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Posts tagged with sport

Dice Cricket – how will your team go?

July26

There are several variations of using dice to investigate chance and statistics. In this version, which works well in Junior High, students captain a cricket team and have a total of 11 players. Each player scores runs by rolling the die and using the number rolled to equal their runs. You can keep adding up […]

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Great Math Job for the Sporting Student

July1

Here is a great volunteer or work experience or Summer Intern position to get into – that of a Junior Math Match Stats Assistant. Why? You get to enjoy the game you love and you use your Mathematics to update the statistics as the game(s) progress. For example, here are some Match Stats from Wimbledon, […]

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Sailing by the numbers – America’s Cup Update II

October5

Following our earlier post is this update on how Mathematics gave the American boat the speed edge to win one of the most remarkable comebacks in sport: “Computer whiz Asim Khan oversaw Oracle Racing’s immense database, developing the hardware and software systems that fed “live” performance data to the crew and helped unlock the secrets […]

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Billiards and Pool – the Geometry of Motion

September28

The pool table is a great battlefield for training the mind to read angles, in order to sink the balls into the appropriate pocket. There is actually a very real geometry behind billiards and pool. My Dad was a skilful billiards player as well as a good mathematician and I am sure his math was […]

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America’s Cup by the Numbers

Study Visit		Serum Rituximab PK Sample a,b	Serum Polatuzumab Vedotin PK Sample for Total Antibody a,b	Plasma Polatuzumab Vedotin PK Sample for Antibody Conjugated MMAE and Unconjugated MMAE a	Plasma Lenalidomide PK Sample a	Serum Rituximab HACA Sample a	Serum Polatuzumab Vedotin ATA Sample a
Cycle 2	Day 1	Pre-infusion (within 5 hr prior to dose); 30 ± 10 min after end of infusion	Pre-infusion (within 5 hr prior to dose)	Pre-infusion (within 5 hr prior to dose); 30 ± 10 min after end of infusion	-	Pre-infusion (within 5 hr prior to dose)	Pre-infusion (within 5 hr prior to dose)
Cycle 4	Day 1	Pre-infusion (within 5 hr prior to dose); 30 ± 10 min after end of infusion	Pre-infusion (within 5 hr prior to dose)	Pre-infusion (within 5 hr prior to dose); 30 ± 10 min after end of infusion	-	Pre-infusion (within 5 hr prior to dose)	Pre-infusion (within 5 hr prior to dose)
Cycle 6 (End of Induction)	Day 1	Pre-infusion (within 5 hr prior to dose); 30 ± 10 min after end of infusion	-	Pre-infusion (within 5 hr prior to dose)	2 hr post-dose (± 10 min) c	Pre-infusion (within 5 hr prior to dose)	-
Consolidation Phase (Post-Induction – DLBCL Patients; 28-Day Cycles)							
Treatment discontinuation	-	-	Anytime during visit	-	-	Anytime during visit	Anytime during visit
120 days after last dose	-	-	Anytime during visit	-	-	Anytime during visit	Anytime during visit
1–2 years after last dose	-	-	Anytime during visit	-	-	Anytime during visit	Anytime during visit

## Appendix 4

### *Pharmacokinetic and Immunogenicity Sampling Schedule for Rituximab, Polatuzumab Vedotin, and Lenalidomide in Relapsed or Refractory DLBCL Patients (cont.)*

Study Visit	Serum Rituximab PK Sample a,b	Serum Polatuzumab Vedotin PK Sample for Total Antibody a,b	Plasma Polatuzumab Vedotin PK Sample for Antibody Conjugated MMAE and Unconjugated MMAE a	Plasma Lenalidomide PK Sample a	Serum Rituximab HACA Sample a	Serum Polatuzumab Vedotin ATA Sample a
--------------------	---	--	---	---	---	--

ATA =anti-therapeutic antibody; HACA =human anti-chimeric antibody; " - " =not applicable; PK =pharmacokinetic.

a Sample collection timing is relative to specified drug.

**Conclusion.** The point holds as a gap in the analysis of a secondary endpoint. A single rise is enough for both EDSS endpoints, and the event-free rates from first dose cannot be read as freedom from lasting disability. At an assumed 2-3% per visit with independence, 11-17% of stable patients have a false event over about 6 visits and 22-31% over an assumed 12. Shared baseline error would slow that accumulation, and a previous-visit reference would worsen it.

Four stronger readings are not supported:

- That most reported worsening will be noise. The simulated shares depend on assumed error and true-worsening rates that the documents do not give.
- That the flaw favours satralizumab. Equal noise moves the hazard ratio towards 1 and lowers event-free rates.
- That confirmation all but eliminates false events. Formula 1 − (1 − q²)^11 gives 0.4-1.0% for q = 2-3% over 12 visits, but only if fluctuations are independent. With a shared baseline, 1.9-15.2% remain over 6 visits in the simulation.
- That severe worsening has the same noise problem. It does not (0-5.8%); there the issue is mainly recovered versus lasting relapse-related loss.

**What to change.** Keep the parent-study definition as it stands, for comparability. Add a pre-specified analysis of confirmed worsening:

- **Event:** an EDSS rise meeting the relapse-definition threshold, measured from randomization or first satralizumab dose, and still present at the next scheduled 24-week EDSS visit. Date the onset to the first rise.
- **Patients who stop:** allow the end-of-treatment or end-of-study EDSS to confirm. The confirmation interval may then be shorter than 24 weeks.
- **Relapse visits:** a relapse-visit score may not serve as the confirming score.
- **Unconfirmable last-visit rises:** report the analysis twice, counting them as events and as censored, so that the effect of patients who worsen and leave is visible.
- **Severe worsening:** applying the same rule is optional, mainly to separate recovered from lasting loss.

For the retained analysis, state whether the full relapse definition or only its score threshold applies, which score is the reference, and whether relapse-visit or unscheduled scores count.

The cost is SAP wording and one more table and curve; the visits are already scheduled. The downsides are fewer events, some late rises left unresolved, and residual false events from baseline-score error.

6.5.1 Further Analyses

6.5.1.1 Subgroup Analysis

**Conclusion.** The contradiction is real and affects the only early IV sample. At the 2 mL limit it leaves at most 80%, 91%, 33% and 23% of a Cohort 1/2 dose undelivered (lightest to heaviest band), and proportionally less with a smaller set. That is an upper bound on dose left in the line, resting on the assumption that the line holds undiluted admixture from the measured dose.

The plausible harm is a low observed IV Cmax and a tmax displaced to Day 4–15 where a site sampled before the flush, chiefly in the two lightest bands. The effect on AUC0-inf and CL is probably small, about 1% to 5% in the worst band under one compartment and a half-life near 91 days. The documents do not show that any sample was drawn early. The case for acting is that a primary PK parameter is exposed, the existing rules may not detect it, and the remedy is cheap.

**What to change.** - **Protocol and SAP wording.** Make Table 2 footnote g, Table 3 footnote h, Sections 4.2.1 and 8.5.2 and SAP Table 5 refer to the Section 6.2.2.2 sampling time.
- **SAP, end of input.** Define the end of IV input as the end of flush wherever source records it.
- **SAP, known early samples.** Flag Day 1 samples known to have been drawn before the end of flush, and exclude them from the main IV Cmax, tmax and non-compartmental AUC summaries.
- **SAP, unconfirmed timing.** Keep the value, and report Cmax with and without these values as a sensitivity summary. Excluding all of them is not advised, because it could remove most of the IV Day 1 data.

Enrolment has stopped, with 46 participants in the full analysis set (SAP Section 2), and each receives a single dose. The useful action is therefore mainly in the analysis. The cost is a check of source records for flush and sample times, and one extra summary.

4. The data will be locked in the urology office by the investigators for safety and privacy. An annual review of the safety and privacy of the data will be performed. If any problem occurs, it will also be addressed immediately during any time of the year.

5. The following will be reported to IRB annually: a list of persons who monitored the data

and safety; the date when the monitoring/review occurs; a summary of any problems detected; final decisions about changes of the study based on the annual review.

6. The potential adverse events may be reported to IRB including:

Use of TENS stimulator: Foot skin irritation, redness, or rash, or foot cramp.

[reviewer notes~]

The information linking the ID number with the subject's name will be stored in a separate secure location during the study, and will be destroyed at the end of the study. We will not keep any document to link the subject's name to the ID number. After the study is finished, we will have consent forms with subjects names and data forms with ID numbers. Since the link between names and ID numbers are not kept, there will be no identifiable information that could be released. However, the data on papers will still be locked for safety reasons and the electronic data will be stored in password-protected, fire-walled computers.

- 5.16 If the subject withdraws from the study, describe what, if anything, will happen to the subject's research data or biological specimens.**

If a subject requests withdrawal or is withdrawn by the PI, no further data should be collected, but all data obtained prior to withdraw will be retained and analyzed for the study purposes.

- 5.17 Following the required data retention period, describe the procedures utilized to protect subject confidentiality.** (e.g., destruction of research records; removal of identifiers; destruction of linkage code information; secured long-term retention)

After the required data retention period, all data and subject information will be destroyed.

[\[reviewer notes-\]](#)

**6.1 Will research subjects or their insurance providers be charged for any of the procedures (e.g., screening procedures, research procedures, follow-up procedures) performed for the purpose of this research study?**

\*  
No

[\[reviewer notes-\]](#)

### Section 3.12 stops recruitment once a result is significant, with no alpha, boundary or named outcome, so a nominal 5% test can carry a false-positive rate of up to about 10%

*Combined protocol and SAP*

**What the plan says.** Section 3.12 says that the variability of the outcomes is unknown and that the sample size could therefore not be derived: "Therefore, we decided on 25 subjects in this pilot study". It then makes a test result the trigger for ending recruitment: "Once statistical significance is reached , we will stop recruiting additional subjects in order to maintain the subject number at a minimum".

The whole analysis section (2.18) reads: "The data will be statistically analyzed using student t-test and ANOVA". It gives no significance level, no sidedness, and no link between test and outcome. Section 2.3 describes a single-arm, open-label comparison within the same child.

September25

The Formula 1 of yachting – the America’s Cup. Outstanding technology where the boats are now sailing over twice the speed of the wind. Also a victory as Oracle came from 1-8 wins behind to beat Team New Zealand 9-8. How did this ‘one of the greatest comebacks in sport’ happen? It was all down […]

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New Device measures fun!

April27

Who said that statistics were boring? Check this cool gadget out… “A rugged activity tracker that purports to ‘count fun’ (not calories) and measures movements unique to action sports like surf, skate, snow, moto, MTB, BMX, and the likes. It’s built to withstand snow, surf, dirt, and hard pavement knocks and is a modular device […]

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Practical Maths Modelling

November11

This nrich site (a star favourite in our blogroll) offers some excellent practical mathematical problem-solving with a sporting focus. These activities are based on maths normally encountered while studying at A-level in the UK (ages 16 to 18). These types of questions are really important for our growing mathematicians.

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100m Graph

August6

Bolt triumphs again in the 100m Olympic sprint, clocking an Olympic record 9.63s, – 0.05s outside his world record. Below is a graph of the 100m with extrapolation of expected times in the future. Click here for more analysis of the 100m. Activity: how fast was Bolt’s 100m in kms/hr or miles/hr? Answer in the Post Support […]

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Post Support

The graph on the left (Coronavirus) is for a time period of 30 days, while the one on the right (SARS) is for 8 months! Very poor graphical comparison and hardly relevant, unless it is attempting to downplay the seriousness of the coronavirus?

10 x 9 x 8 + (7 + 6) x 5 x 4 x (3 + 2) x 1 = 2020

NCEA Level 2 Algebra Problem. Using the information given, the shaded area = 9, that is:
y(y-8) = 9 –> y.y – 8y – 9 =0
–> (y-9)(y+1) = 0, therefore y = 9 (can’t have a distance of – 1 for the other solution for y)
Using the top and bottom of the rectangle,
x = (y-8)(y+2) = (9-8)(9+2) = 11
but, the left side = (x-4) = 11-4 = 7, but rhs = y+? = 9+?, which is greater than the value of the opp. side??
[I think that the left had side was a mistake and should have read (x+4)?]